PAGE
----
The genetic algorithm consists of 5 phases of which 4 are repeated:

  1. Initial population (initially)
  2. Fitness function
  3. Selection
  4. Crossover
  5. Mutation

In the selection phase, the number of solutions decreases. How is it avoided to run out of the population before reaching a suitable solution?


3 Answers 3


It is not true that the number of solutions necessarily decreases during the selection phase (if by solutions you mean the number of individuals in the population). The number of solutions is usually constant, i.e., you can start with $N$ individuals, then, every iteration (or generation), you can e.g. select two individuals from the population (typically, the fittest ones, but you can have some more sophisticated selection criteria), then you merge them to create two new individuals (i.e. crossover), which will then replace (with a certain probability) the two least fit individuals from the current population, so the population's size remains constant.

If you are talking about reaching a local minimum, i.e. none of the solutions in the population are "good enough", then, as someone has already suggested, there are potentially multiple ways to address this issue, such as

  • increase the population size
  • run the genetic algorithm for a longer time (if you have the resources)
  • change your genetic operators (i.e. the mutation and crossover) so that to introduce more diversity
  • tweak the replacement, mutation, and crossover rates
  • change your selection strategy (there are many selection strategies)
  • make sure that the representation of the solutions is suitable (e.g. once, by mistake, I was using an array of integers rather than floating-point numbers, so I couldn't ever find the correct solution, which was an array of floating-point numbers)
  • use something like novelty search

The correct approach will probably depend on the context.


There are multiple ways to interpret those steps. The most common standard approaches are

  • select two parents and produce two offspring; repeat until child population is the same size as parent population, and let the children replace their parents unconditionally (generational GA)

  • same as the above, but allow a few parents to live on instead of a few children if the parents have higher fitness (elitism)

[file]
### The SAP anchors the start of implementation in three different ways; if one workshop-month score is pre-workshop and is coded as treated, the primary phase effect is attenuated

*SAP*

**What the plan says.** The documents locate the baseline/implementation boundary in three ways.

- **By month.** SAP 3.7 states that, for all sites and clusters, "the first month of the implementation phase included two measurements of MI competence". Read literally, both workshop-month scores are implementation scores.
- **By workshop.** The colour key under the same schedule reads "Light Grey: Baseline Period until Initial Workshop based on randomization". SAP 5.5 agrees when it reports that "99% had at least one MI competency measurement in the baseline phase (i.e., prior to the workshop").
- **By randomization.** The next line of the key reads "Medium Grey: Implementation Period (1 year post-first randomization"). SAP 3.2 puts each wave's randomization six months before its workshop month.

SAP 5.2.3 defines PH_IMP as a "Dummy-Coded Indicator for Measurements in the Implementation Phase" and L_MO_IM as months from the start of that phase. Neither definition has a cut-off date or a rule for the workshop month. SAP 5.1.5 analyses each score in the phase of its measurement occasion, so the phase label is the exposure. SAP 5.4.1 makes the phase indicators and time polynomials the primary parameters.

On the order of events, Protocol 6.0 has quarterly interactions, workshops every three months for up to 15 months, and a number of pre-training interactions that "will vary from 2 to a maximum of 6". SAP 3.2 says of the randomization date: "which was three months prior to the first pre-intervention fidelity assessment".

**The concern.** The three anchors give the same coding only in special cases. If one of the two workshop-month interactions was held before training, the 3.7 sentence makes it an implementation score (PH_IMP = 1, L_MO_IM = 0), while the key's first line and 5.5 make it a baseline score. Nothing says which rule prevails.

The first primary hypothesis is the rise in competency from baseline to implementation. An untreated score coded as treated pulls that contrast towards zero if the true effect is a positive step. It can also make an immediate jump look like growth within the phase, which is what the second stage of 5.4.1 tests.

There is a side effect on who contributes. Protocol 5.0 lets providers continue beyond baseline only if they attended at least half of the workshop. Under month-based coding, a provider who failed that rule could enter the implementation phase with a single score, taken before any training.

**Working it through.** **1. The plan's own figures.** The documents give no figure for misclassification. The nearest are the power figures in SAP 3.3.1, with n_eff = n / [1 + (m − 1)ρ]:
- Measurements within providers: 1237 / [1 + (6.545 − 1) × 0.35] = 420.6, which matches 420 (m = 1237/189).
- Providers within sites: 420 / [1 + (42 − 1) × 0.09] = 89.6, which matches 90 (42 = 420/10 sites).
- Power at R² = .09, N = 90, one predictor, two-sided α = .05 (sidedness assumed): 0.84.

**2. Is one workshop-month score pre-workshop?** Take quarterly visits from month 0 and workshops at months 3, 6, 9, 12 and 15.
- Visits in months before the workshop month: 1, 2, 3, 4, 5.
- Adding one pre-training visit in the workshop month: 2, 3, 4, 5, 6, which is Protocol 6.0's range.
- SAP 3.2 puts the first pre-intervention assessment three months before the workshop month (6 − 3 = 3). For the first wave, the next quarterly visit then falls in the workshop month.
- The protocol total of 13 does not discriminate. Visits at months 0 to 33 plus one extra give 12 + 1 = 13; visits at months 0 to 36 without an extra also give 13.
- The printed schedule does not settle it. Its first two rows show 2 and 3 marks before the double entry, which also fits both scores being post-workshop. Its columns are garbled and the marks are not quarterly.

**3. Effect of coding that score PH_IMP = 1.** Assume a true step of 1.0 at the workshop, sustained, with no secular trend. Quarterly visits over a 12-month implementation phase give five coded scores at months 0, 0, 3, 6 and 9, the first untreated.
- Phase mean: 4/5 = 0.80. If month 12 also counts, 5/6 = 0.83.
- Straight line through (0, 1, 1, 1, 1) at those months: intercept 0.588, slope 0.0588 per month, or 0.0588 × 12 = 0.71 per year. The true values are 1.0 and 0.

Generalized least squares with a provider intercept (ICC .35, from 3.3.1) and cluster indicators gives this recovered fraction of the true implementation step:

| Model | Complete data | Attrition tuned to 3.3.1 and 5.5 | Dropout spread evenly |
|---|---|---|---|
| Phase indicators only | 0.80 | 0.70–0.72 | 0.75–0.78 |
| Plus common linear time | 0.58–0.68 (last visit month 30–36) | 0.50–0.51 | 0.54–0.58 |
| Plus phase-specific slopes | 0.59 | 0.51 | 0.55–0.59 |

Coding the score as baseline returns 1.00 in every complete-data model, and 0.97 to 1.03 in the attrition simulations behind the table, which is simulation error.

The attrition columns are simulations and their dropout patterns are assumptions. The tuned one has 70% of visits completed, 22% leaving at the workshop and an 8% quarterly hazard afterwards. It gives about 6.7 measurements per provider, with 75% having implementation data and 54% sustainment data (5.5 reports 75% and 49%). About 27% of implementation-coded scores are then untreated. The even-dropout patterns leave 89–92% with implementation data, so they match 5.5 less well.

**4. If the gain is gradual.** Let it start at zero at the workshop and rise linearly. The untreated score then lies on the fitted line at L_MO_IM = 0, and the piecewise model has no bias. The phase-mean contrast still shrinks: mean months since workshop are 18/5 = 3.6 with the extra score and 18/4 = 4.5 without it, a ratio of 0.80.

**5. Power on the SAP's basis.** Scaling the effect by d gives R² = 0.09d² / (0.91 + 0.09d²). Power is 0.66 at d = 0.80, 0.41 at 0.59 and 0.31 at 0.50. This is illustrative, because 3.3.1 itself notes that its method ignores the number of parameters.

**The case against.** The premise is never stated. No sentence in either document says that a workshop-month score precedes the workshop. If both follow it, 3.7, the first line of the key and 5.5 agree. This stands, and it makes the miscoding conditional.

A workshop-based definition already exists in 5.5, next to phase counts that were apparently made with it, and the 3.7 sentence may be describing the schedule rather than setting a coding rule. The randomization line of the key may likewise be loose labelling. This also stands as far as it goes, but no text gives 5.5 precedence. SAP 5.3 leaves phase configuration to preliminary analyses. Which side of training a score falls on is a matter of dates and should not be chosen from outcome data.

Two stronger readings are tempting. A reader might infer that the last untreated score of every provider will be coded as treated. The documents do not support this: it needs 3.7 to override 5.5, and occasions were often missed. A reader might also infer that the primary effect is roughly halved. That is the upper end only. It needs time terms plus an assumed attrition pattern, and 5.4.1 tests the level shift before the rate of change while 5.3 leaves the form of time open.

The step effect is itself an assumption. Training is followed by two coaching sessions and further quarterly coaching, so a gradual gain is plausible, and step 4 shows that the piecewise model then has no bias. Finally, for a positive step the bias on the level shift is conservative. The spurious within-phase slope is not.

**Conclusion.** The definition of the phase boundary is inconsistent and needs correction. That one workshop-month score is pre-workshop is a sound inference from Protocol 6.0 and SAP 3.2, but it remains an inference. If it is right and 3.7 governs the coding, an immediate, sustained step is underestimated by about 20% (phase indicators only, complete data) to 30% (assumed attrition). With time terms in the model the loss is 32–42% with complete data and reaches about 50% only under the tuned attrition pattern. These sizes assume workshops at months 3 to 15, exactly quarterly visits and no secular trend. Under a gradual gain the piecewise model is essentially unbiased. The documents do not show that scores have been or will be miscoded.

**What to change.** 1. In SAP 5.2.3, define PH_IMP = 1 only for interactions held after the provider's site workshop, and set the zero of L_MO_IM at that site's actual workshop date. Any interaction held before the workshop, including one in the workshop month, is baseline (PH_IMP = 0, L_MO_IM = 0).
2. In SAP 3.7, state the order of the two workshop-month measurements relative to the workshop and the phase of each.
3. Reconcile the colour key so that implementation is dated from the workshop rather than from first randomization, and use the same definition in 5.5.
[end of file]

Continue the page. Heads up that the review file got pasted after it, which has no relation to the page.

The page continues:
• each iteration, select two parents, produce one child, let the child replace a member of the parent population if it is better (steady state GA)

But there are other ways to go. There's an algorithm called CHC that lets the child population get smaller over time, and when it reaches zero, the algorithm triggers a smart restart. The point is there's no single definition for what makes an evolutionary algorithm. It's up to you to decide how to make something that works well for your problem. When you're a beginner though, it's handy to start from known points, like the three I mentioned above.


This is a more complex question than it might initially seem. A genetic algorithm models a biological process,namely population genetics. No biological population evolves to a single cloned individual, a process in genetic algorithms referred to as premature convergence where the population converges to a single non optimal, though possibly locally optimal, solution. The avoidance of premature convergence or the maintenance of population diversity is an important aspect of the genetic model that is often not well addressed, and one that the five step model you detail definitely does not.

The one operator that will maintain diversity is mutation, since it is a purely random operator. However, what the mutation rate should be is highly argued over. A general consensus is that if each chromosome is of length N then the mutation rate should be 1/N. Likewise, the consensus is that 60% of the population should be replaced in each breeding cycle.

However, these settings do not emerge directly from biological reality and premature convergence remains problematic. A more realistic model is to reflect the fact that in biology resources are finite, and to adjust the fitness of individuals proportionate to the number of similar individuals on the assumption that similar individuals are chasing the same resource. The fitness landscape is thus dynamically warped by the changing distribution of the population. You will still have to retain memory of the fittest solution before adjustment. A common solution is to apply cluster analysis to the population, reducing the individual’s fitness by the size of the cluster to which it is allotted. A seminal paper is by Yin and Germay A Fast Genetic Algorithm with Sharing Scheme Using Cluster Analysis Methods in Multimodal Function Optimization `. The assumption is still made that the population is modelling a single biological species. How diversity does not merely maintain diversity but results in a population dividing into separate reproductively isolated species is a question for another day, and one that divides biologists to the current day.


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